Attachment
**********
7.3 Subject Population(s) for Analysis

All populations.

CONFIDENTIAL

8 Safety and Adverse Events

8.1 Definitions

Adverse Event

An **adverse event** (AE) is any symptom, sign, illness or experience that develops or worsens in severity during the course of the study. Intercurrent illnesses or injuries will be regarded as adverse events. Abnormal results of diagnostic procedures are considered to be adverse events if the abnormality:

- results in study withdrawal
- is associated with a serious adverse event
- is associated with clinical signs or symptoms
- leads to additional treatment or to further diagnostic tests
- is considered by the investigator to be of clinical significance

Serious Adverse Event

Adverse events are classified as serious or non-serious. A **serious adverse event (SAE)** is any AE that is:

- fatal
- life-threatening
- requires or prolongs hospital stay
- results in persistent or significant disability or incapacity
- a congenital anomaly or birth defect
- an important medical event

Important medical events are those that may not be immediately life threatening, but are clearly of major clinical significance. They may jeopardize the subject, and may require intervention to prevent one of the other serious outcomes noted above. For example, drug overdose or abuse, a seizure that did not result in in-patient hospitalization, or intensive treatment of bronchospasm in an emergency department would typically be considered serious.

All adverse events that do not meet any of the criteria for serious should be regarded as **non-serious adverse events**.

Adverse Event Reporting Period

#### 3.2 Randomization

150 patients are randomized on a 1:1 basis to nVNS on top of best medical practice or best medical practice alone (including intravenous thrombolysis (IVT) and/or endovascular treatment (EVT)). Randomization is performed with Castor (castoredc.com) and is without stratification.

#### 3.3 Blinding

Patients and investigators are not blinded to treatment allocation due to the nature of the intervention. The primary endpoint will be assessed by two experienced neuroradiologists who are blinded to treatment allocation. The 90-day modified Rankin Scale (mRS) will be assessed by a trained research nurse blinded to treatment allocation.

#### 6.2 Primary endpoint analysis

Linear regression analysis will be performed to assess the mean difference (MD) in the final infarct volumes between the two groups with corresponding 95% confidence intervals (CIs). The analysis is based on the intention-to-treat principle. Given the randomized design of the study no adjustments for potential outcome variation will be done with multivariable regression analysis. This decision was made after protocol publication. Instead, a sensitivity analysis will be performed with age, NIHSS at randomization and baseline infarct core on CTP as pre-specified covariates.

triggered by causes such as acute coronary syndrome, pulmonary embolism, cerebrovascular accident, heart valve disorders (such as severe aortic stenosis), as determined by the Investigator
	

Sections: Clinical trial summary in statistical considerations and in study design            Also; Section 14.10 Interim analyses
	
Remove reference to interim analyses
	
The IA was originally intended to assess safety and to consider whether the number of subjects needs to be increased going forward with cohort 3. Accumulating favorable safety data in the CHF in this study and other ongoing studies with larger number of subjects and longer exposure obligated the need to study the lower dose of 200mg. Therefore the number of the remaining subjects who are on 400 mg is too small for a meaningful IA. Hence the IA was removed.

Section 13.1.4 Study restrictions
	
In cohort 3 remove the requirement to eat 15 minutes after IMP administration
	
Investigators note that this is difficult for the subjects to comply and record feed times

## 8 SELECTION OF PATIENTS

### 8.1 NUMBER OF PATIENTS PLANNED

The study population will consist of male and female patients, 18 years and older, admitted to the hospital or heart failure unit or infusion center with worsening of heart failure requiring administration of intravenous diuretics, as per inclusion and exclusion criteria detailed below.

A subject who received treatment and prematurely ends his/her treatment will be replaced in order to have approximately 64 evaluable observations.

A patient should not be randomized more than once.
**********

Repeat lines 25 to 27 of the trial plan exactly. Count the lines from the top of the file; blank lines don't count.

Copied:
150 patients are randomized on a 1:1 basis to nVNS on top of best medical practice or best medical practice alone (including intravenous thrombolysis (IVT) and/or endovascular treatment (EVT)). Randomization is performed with Castor (castoredc.com) and is without stratification.

#### 3.3 Blinding

Patients and investigators are not blinded to treatment allocation due to the nature of the intervention. The primary endpoint will be assessed by two experienced neuroradiologists who are blinded to treatment allocation. The 90-day modified Rankin Scale (mRS) will be assessed by a trained research nurse blinded to treatment allocation.